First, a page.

IND AS 1 : Presentation of Financial Statements
Hey friends, Let us discuss about Ind AS 1 in easy manner. Ind As 1 is applicable to General Purpose Financial Statements only.
To prescribes the basis for presentation of “general purpose financial statements” and to ensure comparability both with the entity’s financial statements of previous periods and the financial statements of other entities.
General purpose financial statements (referred to as ‘financial statements’) are those intended to meet the needs of users who are not in a position to require an entity to prepare reports tailored to their particular information needs. Ind-As 1 is not applicable to special purpose reports or director’s reports.
It also sets out
- Overall requirements for the presentation of financial statements,
- Guidelines for their structure and
- Minimum requirements for their content and,
- Issues like Going Concern, Consistency, Materiality and Comparative Information.
Recognition, measurement and disclosure requirements for specific transactions and other events are prescribed by other standards.
Scope of Ind AS 1.
Applies to all types of entities, commercial, industrial and business entities, both private & public and whether presenting consolidated or separate Financial Statements. Terminology used in this standard is suitable for profit oriented entities.
If Non-profit making entities apply Ind-AS 1 they may need to amend the descriptions used for particular line items in the financial statements and for the financial statements themselves.
It does not apply to the structure and content of condensed interim financial statements prepared in accordance with Ind-AS 34, Interim Financial Reporting.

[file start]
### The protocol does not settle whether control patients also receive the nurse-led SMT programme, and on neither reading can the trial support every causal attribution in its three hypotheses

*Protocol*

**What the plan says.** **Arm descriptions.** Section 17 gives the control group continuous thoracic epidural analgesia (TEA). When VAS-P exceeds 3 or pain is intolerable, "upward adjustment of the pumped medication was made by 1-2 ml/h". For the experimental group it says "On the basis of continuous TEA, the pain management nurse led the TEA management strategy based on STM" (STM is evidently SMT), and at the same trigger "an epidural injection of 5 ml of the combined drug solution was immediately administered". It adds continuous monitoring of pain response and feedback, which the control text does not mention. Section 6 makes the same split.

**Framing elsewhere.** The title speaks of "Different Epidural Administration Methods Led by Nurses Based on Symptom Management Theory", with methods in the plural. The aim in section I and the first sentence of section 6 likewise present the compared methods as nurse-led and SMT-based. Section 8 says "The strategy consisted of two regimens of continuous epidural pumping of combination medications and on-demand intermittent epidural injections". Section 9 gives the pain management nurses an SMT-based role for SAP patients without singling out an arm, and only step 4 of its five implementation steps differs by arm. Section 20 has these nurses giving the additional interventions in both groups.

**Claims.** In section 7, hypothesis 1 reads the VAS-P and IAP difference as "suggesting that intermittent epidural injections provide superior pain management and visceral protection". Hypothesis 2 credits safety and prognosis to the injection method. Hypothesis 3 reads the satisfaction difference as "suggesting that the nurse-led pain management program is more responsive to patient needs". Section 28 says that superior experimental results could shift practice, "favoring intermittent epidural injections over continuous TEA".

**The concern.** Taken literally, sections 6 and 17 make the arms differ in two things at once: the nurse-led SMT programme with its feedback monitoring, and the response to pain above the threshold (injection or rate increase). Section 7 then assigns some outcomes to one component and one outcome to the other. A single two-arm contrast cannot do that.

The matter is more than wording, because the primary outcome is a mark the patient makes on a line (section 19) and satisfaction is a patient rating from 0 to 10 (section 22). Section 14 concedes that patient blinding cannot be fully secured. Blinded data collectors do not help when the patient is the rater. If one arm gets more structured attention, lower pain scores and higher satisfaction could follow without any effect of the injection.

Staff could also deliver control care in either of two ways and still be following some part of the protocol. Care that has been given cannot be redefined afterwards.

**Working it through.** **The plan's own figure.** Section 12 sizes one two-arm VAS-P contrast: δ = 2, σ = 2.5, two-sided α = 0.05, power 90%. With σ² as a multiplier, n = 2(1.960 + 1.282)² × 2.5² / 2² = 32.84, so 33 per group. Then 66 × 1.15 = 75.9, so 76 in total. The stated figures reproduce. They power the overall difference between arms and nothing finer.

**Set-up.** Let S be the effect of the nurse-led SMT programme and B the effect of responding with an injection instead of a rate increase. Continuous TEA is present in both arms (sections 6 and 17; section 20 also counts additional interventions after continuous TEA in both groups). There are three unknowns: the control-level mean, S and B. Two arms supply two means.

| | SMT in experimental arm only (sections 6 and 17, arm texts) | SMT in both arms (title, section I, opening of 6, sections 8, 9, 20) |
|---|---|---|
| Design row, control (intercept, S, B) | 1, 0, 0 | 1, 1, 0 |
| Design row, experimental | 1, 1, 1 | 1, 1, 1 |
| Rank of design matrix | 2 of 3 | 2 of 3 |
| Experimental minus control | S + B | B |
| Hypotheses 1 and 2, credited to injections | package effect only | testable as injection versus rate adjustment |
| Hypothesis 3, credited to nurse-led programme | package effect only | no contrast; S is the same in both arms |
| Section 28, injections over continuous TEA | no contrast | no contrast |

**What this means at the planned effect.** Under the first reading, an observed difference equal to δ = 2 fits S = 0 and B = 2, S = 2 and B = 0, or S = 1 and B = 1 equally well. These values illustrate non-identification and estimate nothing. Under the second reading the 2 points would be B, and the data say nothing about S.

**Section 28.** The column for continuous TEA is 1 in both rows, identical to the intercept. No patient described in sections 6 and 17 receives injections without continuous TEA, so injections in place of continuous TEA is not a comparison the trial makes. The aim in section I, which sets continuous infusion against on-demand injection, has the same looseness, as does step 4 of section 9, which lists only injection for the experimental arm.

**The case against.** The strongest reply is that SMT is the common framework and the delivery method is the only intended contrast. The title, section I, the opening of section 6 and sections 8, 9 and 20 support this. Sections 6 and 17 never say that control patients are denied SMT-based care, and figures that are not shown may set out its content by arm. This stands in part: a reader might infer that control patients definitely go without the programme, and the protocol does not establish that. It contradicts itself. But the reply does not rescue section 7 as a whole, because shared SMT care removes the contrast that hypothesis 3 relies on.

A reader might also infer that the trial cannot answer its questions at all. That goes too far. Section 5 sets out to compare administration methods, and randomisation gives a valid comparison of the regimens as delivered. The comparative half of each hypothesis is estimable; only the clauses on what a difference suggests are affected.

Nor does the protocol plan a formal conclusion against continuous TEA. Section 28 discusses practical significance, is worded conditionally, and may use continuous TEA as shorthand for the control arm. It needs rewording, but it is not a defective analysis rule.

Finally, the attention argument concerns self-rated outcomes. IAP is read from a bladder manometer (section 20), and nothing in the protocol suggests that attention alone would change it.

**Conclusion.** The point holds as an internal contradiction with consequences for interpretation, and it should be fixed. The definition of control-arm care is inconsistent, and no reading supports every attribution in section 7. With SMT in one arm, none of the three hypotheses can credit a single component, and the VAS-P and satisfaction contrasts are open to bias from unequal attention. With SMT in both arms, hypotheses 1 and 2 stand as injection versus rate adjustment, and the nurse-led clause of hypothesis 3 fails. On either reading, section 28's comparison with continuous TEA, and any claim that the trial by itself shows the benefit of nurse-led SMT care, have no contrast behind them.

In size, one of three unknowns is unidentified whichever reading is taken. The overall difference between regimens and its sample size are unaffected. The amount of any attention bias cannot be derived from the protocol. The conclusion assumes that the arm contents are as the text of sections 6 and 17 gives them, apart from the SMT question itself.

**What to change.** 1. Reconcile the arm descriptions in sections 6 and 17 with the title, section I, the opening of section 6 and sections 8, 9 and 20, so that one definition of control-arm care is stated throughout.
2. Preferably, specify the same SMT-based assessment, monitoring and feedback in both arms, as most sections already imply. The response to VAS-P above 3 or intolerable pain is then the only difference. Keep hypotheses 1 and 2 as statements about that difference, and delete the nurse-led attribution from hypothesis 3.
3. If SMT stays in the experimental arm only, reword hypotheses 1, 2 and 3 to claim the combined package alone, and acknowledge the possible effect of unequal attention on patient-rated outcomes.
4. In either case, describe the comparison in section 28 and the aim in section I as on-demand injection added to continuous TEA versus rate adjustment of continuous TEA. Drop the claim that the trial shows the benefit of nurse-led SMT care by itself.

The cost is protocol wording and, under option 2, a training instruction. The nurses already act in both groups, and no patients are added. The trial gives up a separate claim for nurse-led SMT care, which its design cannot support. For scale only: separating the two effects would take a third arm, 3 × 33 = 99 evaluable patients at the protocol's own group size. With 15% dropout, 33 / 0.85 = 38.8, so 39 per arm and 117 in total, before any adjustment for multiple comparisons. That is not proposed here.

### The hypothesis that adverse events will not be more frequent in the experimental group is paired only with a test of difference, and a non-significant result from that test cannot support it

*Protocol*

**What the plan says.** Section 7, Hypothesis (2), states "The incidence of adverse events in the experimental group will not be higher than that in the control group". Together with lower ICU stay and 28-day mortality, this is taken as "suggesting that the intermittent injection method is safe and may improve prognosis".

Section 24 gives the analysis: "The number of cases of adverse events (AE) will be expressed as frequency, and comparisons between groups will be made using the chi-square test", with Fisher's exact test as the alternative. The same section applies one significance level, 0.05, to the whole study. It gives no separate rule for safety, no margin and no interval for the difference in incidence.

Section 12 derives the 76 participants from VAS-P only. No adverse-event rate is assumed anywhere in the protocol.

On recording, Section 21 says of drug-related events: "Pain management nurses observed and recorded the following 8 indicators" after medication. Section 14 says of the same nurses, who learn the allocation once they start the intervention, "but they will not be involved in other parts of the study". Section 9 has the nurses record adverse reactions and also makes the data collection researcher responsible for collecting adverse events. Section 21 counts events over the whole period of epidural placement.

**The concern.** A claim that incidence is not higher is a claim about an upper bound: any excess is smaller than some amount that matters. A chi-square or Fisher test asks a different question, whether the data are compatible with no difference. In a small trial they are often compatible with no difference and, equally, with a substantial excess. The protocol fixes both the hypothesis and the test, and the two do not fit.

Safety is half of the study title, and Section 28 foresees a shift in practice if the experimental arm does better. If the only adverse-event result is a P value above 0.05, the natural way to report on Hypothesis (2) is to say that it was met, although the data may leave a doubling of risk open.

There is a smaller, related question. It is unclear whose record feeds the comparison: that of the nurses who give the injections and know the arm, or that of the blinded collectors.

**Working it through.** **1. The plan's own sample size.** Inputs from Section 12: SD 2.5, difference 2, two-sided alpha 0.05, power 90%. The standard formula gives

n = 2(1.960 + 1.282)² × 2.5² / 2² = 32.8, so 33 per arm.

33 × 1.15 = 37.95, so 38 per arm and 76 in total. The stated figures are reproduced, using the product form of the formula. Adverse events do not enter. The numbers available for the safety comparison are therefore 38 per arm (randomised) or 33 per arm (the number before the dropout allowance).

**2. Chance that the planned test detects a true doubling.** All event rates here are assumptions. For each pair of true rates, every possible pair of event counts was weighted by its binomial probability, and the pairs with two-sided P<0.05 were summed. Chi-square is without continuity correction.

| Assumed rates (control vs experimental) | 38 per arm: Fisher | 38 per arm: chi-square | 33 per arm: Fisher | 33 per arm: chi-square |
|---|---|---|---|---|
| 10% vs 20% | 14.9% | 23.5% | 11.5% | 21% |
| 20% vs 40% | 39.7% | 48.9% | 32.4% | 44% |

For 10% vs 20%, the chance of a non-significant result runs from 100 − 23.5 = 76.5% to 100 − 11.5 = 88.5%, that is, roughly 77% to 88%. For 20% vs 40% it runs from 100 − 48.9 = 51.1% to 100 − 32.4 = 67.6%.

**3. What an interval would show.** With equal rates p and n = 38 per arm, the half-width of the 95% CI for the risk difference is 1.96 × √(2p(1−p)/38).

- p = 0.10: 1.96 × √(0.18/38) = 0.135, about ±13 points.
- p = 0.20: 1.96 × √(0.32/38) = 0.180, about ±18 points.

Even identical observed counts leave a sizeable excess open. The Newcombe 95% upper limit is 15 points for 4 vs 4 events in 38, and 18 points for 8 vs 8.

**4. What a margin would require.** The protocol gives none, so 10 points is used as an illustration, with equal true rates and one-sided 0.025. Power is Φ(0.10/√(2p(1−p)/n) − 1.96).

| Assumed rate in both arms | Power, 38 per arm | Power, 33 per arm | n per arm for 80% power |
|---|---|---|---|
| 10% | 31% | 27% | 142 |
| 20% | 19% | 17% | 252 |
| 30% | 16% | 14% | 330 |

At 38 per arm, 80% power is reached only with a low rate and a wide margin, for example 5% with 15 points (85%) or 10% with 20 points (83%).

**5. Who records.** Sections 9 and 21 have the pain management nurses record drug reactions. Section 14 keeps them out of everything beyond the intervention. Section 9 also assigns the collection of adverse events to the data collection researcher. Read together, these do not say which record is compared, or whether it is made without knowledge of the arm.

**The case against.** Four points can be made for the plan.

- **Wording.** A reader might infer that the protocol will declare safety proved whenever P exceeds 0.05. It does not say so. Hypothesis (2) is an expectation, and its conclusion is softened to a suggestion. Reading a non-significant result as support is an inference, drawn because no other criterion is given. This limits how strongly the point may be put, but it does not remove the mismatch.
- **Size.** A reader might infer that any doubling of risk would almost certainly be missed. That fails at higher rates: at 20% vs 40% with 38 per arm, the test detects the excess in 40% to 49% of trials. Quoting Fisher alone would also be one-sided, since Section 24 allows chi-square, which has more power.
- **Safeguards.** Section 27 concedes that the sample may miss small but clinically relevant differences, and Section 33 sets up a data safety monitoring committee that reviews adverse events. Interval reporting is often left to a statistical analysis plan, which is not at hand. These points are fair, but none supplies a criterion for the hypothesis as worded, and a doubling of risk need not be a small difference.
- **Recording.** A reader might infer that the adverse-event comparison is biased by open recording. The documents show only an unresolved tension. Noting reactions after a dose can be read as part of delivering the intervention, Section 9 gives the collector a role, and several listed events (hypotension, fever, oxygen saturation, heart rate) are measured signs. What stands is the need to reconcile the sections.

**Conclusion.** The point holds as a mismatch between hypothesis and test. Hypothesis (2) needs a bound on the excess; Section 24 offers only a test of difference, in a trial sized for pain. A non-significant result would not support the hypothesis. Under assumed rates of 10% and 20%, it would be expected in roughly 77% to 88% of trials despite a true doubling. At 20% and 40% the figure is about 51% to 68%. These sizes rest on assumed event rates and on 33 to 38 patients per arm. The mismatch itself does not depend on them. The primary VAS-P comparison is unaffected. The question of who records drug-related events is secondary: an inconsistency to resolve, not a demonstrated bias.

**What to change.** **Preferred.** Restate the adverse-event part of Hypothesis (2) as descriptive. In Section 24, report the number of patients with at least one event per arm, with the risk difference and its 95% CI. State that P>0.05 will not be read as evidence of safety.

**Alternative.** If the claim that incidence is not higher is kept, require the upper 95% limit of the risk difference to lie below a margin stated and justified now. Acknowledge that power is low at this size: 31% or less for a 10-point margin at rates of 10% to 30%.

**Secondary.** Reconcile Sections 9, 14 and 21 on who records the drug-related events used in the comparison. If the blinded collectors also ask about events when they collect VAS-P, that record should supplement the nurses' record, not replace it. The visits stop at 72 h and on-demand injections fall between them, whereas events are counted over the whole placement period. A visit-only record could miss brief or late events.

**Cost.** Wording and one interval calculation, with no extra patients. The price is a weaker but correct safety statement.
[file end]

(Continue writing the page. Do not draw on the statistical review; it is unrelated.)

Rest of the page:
What are financial statements?
Financial statements are referred to by Ind-As 1 para 9 as “a structured representation of the financial position and financial performance of an entity”.
Objective Financial statements: To provide information about an entity’s financial position, its financial performance, and its cash flows. In addition, financial statements also show the results of the management’s stewardship of the resources entrusted to it. All this information is communicated through a complete set of financial statements. This objective is achieved by providing information in the complete set of Financial Statements , giving information about an entity’s: (a) assets; (b) liabilities; (c) equity; (d) income and expenses, including gains and losses; (e) contributions by and distributions to owners in their capacity as owners; and (f) cash flows.
What are the Elements of Financial Statements?
What Constitutes Complete Set of Financial statements?
Balance Sheet, Statement of Changes in Equity, Statement of Profit and Loss, Cash Flow Statement and Notes to Accounts.
A Balance Sheet as at the beginning of the earliest comparative period when an entity: – • applies an accounting policy retrospectively or • makes a retrospective restatement of items in its financial statements, or • when it reclassifies items in its financial statements. Use of titles for statements other than used in the standards is NOT permitted